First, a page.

As industries mature, consolidation inevitably follows, and so it has been in the IT market.
We’ve seen it in all segments: hardware, software, services and telecom. Many CIOs see the reduced choices and reduced competition resulting from mergers as an erosion of their negotiating position.
On the vendor side there has been a long period of tight user budgets and limited sales opportunities. In mature market segments, revenue from new licences is fast disappearing, so large vendors are looking for any means possible to replace it and become more efficient. Small vendors are in danger of folding or being swallowed up. All vendors have had to fight harder for their sales and, often, are unclear as to who represents the bigger purchase influence — IT executives, business users or, in some cases, consultants. Rather than taking on the task of corralling all the various involved parties in the user end of the deal — an admittedly daunting exercise — some vendors have tried to go around a perceived obstacle, often the CIO, thereby alienating the very people they need to win.
For vendors striving for the balance between Wall Street’s expectations and customers’ feelings, customers often lose out, especially when the customer is heavily reliant on their installed technologies. CIOs find themselves with few options to improve their hand since wholesale replacement of key technologies comes at a high price for the enterprise — and, perhaps, for a CIO’s career prospects.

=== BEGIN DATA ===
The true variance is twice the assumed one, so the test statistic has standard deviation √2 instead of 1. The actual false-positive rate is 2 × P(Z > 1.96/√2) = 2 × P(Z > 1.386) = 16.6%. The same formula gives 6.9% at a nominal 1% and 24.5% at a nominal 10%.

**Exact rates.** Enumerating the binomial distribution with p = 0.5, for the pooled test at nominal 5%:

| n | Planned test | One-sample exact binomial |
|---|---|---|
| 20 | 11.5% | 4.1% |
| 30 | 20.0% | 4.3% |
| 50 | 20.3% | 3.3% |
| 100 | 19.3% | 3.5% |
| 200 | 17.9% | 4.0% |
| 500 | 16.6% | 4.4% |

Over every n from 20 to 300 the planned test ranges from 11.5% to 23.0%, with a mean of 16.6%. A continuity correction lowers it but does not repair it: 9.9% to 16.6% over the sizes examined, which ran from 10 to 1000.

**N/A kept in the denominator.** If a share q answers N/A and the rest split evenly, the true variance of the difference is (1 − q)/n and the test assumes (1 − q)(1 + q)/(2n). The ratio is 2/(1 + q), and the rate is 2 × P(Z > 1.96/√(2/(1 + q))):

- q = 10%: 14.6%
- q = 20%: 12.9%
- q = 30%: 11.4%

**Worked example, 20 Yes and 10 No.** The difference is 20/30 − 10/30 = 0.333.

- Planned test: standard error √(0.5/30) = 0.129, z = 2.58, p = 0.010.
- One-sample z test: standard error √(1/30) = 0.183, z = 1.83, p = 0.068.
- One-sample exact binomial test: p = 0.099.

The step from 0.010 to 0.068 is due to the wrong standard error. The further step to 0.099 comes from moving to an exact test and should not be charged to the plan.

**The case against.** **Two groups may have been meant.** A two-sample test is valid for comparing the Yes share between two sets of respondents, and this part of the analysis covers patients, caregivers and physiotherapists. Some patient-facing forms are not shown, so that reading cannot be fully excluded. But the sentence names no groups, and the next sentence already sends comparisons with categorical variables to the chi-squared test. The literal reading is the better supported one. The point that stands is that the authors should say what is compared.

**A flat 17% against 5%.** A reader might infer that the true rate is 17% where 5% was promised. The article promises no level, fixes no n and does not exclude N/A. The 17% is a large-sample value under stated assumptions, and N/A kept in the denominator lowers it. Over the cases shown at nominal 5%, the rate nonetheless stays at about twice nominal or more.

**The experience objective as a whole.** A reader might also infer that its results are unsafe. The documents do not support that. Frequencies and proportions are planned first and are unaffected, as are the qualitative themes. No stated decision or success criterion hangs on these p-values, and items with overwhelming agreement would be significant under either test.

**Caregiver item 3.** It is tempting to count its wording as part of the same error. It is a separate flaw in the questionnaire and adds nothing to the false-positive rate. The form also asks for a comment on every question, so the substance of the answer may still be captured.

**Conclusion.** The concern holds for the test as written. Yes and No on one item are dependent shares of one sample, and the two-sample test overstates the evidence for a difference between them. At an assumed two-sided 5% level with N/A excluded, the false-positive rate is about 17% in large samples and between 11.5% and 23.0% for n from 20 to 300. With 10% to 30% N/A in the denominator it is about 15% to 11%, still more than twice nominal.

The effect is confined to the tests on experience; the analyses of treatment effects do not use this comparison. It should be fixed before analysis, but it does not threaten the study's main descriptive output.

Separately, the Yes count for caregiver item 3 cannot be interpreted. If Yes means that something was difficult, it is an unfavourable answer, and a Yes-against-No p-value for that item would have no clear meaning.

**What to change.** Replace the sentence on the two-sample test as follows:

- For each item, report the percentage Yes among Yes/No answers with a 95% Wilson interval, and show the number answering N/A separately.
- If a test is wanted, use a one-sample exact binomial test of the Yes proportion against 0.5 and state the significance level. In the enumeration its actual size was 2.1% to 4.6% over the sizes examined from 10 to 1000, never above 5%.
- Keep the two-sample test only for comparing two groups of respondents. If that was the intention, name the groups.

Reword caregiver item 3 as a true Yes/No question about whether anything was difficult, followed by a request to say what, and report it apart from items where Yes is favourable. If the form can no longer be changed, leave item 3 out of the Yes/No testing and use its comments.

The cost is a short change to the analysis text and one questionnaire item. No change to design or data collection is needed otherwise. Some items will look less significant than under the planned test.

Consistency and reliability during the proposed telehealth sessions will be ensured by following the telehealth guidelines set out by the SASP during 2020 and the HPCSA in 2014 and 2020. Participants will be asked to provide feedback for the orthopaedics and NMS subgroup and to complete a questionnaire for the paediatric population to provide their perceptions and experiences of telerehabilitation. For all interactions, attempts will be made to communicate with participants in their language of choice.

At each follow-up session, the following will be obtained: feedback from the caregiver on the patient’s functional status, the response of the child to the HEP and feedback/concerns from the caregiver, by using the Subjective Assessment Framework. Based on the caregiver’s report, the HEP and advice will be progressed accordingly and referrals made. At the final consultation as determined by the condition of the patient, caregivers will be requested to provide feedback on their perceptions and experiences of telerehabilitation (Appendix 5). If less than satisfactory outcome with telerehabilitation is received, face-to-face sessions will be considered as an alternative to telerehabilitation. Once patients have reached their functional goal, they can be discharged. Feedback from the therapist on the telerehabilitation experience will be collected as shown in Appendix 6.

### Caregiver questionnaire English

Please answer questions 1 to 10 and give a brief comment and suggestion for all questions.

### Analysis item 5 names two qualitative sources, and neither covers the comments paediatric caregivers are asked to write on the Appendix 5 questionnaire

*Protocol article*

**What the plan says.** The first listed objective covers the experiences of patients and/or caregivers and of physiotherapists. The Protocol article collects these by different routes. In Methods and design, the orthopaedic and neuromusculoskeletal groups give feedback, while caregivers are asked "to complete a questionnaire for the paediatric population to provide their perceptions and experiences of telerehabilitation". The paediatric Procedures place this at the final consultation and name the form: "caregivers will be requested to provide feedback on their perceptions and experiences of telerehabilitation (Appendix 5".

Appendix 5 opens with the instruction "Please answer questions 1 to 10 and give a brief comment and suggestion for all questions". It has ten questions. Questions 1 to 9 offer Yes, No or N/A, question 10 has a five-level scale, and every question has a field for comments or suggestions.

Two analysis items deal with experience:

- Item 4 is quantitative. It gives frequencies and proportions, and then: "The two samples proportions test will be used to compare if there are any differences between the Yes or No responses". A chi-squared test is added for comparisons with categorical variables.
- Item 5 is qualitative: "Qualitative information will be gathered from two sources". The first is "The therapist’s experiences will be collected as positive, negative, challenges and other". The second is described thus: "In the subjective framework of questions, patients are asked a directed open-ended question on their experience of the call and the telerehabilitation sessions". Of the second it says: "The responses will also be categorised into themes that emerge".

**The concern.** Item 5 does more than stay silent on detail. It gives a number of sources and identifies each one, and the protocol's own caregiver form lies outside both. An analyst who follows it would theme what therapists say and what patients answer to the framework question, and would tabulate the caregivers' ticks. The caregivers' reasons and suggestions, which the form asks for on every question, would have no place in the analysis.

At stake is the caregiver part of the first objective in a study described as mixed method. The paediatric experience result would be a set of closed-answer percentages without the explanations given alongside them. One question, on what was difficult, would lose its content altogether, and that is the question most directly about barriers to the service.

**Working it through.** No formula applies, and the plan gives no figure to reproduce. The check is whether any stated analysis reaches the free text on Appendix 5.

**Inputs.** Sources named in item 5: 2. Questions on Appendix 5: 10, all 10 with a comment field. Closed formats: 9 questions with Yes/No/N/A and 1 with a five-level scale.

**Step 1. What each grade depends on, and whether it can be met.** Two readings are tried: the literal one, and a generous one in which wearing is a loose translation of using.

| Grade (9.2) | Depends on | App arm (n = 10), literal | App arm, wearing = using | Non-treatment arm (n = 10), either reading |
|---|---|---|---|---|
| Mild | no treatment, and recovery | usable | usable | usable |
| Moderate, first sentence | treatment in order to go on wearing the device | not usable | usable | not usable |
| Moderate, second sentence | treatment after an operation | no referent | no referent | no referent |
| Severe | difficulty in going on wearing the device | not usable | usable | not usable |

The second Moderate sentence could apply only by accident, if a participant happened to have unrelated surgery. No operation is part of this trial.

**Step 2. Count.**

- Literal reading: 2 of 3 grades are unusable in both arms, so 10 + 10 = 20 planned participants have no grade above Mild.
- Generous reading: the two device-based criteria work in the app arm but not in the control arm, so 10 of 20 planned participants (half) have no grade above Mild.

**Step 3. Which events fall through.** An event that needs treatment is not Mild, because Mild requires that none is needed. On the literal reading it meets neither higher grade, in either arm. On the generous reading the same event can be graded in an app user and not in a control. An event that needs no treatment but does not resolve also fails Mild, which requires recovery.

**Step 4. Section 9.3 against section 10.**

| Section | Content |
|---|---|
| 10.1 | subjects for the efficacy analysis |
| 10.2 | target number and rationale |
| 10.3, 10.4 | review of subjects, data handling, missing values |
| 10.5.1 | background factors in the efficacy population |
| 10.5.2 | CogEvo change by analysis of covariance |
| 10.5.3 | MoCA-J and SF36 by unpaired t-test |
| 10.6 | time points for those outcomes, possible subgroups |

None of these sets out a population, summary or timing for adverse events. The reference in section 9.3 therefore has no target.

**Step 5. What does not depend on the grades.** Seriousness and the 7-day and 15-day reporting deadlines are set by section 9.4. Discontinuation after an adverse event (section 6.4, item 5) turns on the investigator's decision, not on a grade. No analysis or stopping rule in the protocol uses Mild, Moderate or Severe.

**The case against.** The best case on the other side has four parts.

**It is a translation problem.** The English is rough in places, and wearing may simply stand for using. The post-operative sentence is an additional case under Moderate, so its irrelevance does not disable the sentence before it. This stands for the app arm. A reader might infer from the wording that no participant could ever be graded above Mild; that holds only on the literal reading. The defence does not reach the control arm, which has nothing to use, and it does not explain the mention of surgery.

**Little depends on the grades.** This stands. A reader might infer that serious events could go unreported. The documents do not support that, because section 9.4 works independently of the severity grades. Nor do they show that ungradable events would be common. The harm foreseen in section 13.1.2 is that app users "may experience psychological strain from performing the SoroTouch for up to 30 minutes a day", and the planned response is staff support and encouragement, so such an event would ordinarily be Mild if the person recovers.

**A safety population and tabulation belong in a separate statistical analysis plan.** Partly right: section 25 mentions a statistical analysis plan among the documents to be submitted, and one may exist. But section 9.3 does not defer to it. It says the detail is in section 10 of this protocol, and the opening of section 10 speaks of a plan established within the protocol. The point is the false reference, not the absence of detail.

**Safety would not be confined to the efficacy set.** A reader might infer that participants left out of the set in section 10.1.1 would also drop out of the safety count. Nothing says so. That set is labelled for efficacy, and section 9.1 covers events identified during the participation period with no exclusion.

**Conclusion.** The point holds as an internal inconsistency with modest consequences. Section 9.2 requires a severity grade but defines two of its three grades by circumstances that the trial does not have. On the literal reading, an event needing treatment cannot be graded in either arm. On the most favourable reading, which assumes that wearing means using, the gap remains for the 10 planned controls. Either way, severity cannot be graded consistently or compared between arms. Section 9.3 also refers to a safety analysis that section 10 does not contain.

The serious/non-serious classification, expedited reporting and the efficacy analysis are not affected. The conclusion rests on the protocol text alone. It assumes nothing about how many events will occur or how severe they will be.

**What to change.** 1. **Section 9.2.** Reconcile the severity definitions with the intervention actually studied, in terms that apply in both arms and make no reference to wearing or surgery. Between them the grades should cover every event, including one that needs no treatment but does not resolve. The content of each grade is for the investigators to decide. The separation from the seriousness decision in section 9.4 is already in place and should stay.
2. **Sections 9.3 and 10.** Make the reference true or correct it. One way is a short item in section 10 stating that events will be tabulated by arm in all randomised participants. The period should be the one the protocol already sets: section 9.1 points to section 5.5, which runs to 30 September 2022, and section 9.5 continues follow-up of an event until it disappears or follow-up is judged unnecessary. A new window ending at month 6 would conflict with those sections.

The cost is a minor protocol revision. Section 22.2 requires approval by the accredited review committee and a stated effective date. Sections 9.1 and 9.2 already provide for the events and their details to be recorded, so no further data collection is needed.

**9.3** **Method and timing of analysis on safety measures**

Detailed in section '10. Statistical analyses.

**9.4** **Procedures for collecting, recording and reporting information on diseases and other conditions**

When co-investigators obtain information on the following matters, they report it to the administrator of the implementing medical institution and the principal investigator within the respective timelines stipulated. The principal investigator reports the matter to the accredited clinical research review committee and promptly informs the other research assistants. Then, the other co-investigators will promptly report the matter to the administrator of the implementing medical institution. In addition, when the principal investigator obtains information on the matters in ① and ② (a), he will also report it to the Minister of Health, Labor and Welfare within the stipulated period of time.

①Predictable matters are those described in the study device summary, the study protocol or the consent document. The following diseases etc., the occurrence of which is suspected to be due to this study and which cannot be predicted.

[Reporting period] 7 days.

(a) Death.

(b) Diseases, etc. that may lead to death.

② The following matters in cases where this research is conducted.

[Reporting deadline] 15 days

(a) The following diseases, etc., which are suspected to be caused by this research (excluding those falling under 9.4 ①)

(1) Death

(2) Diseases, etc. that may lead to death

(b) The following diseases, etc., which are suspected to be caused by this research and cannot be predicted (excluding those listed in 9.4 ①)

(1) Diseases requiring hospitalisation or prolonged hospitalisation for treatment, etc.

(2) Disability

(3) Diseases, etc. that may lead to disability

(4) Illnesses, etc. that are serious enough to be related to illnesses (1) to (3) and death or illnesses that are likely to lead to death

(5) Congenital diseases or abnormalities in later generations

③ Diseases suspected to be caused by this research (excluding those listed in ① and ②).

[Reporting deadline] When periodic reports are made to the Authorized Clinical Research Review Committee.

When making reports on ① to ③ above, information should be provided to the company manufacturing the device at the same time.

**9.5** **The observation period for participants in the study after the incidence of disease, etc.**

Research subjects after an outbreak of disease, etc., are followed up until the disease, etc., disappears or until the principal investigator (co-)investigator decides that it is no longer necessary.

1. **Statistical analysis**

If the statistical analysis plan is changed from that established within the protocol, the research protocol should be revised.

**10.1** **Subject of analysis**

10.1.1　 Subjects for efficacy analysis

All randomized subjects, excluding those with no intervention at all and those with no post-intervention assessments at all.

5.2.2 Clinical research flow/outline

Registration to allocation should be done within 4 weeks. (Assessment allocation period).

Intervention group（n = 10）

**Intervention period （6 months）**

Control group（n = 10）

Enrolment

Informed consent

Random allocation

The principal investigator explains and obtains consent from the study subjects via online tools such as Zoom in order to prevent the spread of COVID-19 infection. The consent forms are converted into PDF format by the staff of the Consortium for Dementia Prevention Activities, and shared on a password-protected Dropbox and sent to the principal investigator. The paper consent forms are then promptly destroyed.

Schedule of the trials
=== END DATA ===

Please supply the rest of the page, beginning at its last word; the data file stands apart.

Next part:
All this adds up to somewhat strained relationships between CIOs and their suppliers; a subject we explore with seven prominent Canadian CIOs in this, our annual roundtable issue.
One way for CIOs to improve their negotiating position is through association. There is strength in numbers.
The CIO Exchange, an initiative of CIO Canada magazine, is a vendor-free, facilitated peer networking forum for CIOs. One of its objectives is to restore the balance between CIOs and vendors by promoting best practices among The Exchange membership and the broad vendor community, and by exerting its collective influence on individual vendors. Details can be found on page 34 of this issue or at the Web site http://www.cioexchange.ca.
As always, I will be happy to respond to any questions or comments you have about The CIO Exchange and any other issues you have on your mind.